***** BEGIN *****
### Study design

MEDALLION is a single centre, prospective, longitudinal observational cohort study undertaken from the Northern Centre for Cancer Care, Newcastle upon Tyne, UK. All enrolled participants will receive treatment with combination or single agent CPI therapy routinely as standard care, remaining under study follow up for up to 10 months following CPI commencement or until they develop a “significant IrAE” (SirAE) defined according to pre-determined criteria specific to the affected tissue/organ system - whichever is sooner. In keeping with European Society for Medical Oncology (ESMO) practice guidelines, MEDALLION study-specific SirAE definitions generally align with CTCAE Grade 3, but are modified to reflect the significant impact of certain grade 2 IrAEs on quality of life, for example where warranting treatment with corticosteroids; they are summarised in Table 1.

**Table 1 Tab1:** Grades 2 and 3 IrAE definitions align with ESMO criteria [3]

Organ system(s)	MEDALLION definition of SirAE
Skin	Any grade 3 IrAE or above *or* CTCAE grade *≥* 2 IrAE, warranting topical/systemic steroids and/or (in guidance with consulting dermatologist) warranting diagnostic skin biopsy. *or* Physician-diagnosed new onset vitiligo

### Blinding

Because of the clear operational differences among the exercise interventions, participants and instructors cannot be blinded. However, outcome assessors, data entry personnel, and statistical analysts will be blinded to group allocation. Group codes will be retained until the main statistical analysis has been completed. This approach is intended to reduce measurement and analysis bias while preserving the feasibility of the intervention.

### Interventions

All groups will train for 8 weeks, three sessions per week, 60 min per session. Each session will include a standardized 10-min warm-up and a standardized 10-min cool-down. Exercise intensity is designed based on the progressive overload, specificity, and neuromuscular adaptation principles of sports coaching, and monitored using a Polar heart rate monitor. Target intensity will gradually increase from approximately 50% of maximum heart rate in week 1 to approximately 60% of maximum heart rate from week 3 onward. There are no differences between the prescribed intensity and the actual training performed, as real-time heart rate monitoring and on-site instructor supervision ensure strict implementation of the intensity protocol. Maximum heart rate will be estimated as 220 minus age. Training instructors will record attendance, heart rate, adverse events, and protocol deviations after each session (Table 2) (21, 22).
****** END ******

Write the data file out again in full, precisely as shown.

### Study design

MEDALLION is a single centre, prospective, longitudinal observational cohort study undertaken from the Northern Centre for Cancer Care, Newcastle upon Tyne, UK. All enrolled participants will receive treatment with combination or single agent CPI therapy routinely as standard care, remaining under study follow up for up to 10 months following CPI commencement or until they develop a “significant IrAE” (SirAE) defined according to pre-determined criteria specific to the affected tissue/organ system - whichever is sooner. In keeping with European Society for Medical Oncology (ESMO) practice guidelines, MEDALLION study-specific SirAE definitions generally align with CTCAE Grade 3, but are modified to reflect the significant impact of certain grade 2 IrAEs on quality of life, for example where warranting treatment with corticosteroids; they are summarised in Table 1.

**Table 1 Tab1:** Grades 2 and 3 IrAE definitions align with ESMO criteria [3]

Organ system(s)	MEDALLION definition of SirAE
Skin	Any grade 3 IrAE or above *or* CTCAE grade *≥* 2 IrAE, warranting topical/systemic steroids and/or (in guidance with consulting dermatologist) warranting diagnostic skin biopsy. *or* Physician-diagnosed new onset vitiligo

### Blinding

Because of the clear operational differences among the exercise interventions, participants and instructors cannot be blinded. However, outcome assessors, data entry personnel, and statistical analysts will be blinded to group allocation. Group codes will be retained until the main statistical analysis has been completed. This approach is intended to reduce measurement and analysis bias while preserving the feasibility of the intervention.

### Interventions

All groups will train for 8 weeks, three sessions per week, 60 min per session. Each session will include a standardized 10-min warm-up and a standardized 10-min cool-down. Exercise intensity is designed based on the progressive overload, specificity, and neuromuscular adaptation principles of sports coaching, and monitored using a Polar heart rate monitor. Target intensity will gradually increase from approximately 50% of maximum heart rate in week 1 to approximately 60% of maximum heart rate from week 3 onward. There are no differences between the prescribed intensity and the actual training performed, as real-time heart rate monitoring and on-site instructor supervision ensure strict implementation of the intensity protocol. Maximum heart rate will be estimated as 220 minus age. Training instructors will record attendance, heart rate, adverse events, and protocol deviations after each session (Table 2) (21, 22).